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The final report of the Government 2.0 Taskforce led by Nicholas Gruen. The use of the internet as a platform for collaboration is already transforming our economy and our lives.

Whole industries and sectors are being refashioned by this phenomenon of Web 2.0. Citizens are being empowered to express themselves, organise and collaborate in myriad new ways.

The tools of Web 2.0 include blogs, wikis and social networking platforms. These tools enable communities of interest to develop rapidly to find people with local knowledge or technical expertise to build understanding of issues and solve problems as they emerge. They enable communities to filter the torrent of information on the internet and identify the most useful parts of it. They enable us to find the most useful contributors in any given subject area, be they a world expert or someone possessing important local or ephemeral knowledge.

Web 2.0 also encompasses the way in which the internet has become a platform for the distribution of vast quantities of data and the way in which it has empowered people and organisations to transform data by ‘mashing it up’, combining it with other data so that it can become useful in new ways.

These new tools and the culture of open collaboration which distinguishes the culture of Web 2.0 present important new challenges and possibilities for government. This offers new opportunities to refresh and deepen the enduring principles and values of modern democratic government and improve the quality and responsiveness of government policy making and service delivery.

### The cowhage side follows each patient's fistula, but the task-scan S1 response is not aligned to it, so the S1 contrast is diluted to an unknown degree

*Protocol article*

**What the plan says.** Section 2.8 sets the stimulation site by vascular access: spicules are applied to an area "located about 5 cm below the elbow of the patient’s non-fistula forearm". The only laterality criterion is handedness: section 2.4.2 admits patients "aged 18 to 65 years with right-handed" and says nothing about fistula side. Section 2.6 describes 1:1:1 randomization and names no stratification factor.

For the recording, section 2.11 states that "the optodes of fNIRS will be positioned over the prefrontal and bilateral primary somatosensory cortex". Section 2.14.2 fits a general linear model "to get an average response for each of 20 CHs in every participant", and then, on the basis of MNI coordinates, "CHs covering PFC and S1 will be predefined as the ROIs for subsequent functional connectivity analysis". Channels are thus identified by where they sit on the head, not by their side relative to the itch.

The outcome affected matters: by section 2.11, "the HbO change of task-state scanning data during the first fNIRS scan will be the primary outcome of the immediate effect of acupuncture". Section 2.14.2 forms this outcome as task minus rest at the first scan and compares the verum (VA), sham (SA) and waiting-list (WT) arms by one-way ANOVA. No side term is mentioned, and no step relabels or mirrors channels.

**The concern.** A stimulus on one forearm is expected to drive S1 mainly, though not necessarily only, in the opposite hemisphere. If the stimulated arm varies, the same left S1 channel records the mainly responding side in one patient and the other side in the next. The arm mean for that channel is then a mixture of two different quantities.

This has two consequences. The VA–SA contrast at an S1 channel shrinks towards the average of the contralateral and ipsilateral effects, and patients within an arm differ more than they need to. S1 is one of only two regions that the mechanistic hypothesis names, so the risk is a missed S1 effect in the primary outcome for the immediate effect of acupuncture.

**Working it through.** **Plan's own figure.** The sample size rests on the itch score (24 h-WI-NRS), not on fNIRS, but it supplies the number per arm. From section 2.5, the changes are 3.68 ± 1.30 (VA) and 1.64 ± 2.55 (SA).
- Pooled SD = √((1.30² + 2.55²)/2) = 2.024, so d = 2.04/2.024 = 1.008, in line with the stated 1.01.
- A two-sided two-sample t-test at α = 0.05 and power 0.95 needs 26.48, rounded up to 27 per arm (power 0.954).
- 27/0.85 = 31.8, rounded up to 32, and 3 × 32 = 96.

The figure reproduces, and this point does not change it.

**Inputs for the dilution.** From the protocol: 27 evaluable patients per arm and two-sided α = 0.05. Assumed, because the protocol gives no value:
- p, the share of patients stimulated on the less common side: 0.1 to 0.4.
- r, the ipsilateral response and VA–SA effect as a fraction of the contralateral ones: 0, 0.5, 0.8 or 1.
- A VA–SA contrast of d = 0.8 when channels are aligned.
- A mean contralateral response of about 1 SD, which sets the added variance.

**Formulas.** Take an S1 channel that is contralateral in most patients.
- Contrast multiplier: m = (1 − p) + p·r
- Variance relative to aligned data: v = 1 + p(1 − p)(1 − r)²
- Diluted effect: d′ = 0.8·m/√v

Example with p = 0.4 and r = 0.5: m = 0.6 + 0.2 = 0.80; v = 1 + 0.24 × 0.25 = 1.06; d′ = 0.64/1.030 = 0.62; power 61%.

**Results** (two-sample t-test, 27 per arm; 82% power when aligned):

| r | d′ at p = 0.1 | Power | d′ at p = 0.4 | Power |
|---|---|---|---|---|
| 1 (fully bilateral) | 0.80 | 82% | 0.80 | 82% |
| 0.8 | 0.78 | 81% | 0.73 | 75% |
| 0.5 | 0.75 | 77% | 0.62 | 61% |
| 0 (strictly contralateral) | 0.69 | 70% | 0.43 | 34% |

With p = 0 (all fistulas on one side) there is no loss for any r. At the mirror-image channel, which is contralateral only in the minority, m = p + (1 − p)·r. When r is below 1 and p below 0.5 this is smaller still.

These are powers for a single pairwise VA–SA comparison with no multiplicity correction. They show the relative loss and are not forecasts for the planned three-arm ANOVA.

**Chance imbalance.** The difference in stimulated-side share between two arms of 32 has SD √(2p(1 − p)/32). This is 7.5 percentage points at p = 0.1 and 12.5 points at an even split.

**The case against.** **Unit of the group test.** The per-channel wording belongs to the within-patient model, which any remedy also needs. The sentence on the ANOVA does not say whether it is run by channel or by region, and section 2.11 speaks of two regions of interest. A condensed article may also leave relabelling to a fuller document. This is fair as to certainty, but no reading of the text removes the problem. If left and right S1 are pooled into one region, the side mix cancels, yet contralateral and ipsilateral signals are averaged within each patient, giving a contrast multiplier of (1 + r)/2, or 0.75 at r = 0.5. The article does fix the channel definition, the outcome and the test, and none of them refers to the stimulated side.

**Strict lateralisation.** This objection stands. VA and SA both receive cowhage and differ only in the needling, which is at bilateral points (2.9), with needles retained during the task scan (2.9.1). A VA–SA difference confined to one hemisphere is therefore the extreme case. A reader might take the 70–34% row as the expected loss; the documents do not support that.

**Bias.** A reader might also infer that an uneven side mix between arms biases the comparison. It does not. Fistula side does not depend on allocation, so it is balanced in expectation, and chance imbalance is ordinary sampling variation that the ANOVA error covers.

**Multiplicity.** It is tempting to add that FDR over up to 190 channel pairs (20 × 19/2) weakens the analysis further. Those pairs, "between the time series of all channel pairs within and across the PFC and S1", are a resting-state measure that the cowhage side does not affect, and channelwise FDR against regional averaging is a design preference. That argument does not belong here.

The taskforce’s Government 2.0 agenda

The taskforce came to define its agenda for Government 2.0 in terms of three pillars:

  • Leadership, policy and governance to achieve necessary shifts in public sector culture and practice.
  • The application of Web 2.0 collaborative tools and practices to the business of government.
  • Open access to public sector information (PSI).

Government 2.0 presents challenges to some long held government practices and has the potential to change the relationship between government and its citizens.

 

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